Throughout the movie I tried to form an opinion as to which family I liked most, and therefore wanted to see come out on top but they honestly both annoyed me. Their petty disagreements and sabotage only served to anger me and even though there are one or two characters I grew to care about, I found the film as a whole quite a tiring experience.

There have been a few Hitchcock films along the way that, had I to guess a director, Hitch’ name would never have come up. This is one of them. There’s no recognisably Hitchcock-esque shots, nor characters. The film itself was rather dry and not one I would go out of my way to watch again.

Since this blog post is going up quite late, I can tell you now that I haven’t been able to find the next film on my chronological list, Rich and Strange but have already watch the film after, Number Seventeen and it fared much better than The Skin Game.

Stick around to hear my thoughts on it.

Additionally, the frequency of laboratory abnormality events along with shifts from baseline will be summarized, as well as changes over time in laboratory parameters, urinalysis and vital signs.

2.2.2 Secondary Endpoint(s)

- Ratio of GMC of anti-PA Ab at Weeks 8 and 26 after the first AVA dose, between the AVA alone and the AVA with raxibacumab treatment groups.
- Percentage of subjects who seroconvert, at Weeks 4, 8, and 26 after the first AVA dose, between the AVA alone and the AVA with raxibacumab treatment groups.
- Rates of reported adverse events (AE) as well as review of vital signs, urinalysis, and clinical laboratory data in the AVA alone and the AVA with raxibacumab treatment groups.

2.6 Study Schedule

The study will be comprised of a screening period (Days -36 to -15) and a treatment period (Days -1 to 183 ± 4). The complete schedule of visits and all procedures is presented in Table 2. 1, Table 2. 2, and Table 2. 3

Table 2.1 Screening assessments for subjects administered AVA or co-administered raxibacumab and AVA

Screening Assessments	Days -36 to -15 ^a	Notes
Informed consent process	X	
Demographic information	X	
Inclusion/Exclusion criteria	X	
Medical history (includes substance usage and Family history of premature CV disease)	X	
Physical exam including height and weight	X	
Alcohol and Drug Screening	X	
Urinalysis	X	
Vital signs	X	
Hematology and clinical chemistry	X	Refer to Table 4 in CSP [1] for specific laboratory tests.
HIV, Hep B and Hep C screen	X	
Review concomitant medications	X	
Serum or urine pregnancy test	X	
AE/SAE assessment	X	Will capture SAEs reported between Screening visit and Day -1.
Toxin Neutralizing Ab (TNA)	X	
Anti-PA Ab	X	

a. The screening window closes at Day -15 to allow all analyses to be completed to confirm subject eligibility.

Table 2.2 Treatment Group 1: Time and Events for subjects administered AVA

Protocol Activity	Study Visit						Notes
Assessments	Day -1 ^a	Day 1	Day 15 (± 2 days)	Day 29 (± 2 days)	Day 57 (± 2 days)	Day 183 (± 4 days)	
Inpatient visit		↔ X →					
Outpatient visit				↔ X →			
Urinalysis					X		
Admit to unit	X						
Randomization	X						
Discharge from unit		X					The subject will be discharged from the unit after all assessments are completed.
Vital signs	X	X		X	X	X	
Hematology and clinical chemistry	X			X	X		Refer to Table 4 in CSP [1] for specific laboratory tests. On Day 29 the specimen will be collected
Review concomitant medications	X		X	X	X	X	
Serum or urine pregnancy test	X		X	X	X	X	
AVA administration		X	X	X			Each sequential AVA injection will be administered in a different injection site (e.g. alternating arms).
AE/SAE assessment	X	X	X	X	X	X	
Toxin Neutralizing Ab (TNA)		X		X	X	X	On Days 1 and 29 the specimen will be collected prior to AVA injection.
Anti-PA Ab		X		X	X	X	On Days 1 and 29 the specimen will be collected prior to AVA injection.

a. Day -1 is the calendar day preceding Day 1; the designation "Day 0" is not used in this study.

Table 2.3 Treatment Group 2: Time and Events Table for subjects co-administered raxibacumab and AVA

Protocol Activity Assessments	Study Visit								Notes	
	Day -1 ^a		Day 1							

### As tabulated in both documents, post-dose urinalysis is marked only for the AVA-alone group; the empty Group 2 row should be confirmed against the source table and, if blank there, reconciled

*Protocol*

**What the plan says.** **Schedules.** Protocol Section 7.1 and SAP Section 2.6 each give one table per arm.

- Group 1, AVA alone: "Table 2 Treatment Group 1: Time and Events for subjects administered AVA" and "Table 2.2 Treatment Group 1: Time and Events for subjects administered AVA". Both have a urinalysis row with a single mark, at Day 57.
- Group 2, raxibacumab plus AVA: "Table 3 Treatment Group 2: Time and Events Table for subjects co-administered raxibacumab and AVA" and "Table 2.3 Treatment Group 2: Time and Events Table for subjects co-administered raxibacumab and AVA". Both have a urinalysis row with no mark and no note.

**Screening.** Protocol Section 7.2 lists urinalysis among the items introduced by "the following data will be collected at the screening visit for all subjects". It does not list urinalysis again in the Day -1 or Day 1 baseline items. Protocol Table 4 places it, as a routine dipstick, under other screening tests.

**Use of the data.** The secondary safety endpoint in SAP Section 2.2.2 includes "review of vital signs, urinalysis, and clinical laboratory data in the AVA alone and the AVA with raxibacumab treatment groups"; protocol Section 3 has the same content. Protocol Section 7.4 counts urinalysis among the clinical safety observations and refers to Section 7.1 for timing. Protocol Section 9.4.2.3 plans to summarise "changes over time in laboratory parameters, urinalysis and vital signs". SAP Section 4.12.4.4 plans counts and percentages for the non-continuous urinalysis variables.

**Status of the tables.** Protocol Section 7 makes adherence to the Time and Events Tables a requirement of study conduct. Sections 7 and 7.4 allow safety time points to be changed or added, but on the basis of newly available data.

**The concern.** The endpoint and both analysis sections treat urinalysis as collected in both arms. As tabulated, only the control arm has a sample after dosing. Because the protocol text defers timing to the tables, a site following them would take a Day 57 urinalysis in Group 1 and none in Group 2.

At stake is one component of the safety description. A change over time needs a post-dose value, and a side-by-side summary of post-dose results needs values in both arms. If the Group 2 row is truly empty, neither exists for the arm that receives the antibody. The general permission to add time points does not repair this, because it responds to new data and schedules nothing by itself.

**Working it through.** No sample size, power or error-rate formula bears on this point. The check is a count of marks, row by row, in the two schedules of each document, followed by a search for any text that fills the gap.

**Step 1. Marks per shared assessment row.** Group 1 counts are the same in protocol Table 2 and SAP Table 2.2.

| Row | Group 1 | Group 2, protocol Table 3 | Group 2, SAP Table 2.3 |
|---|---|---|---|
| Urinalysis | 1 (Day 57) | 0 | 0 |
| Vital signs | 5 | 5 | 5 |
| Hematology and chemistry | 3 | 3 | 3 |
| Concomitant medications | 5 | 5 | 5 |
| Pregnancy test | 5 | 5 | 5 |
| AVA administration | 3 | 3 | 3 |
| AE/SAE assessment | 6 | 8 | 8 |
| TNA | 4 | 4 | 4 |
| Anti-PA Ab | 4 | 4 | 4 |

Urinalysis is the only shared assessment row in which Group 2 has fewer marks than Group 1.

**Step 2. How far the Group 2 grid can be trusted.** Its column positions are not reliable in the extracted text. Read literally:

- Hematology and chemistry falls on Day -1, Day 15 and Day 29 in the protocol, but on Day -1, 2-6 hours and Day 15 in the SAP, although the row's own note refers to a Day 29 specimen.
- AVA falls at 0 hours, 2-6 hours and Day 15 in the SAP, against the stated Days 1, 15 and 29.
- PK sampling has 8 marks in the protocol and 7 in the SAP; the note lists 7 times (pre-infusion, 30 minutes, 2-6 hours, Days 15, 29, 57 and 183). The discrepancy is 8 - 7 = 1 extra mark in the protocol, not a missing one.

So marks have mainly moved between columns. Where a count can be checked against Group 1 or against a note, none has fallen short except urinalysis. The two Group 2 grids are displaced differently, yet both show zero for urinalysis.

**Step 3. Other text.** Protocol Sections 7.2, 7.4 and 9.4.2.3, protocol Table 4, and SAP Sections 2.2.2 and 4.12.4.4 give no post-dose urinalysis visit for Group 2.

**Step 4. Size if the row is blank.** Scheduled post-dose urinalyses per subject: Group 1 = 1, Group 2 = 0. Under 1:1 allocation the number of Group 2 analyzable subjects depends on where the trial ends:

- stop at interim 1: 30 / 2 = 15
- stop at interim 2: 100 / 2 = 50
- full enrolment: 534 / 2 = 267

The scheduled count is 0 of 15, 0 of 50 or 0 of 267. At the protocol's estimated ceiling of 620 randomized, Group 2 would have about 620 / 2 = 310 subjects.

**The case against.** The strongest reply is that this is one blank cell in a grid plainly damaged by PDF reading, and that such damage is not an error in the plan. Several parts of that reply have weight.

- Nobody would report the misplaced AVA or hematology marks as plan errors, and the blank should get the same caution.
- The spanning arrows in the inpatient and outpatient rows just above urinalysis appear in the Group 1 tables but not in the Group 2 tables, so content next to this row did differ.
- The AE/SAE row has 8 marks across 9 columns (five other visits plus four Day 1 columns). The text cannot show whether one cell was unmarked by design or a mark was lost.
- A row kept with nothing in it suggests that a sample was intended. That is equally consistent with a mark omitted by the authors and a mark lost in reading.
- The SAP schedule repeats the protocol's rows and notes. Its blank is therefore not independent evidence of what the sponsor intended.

Saturday, 28 March 2015

Murder! | #ProjectHitch

This week’s Project Hitch film, Murder! (1930) was a step up from the disappointing experience last week with Juno and the Paycock

Murder! is a step back into Hitchcock’s realm of suspense with a good old fashion who done it. The movie starts off with the death of a young women, once part of an acting troupe. Her body is found next to a confused co-star with blood on her dress, unable to remember what has transpired. As the film continues we are introduced to the cast of characters, most of which are potential suspects.
The characters themselves range from likeable to irritating, confusing to downright unhelpful (as far as the police and their less than adequate detective work goes.)

Murder! is the type of movie, you spend the whole time coming up with theories for, constantly second guessing the characters and their motives. I think in most cases the audience is on to the actual killer long before our other characters manage to figure it out but the intrigue is still fun while it lasts.

While Murder! isn’t the best of its kind, it’s still incredibly entertaining to watch and one I wouldn’t be opposed to watching again at some point.

Be sure to join me next time to find out how I enjoyed The Skin Game.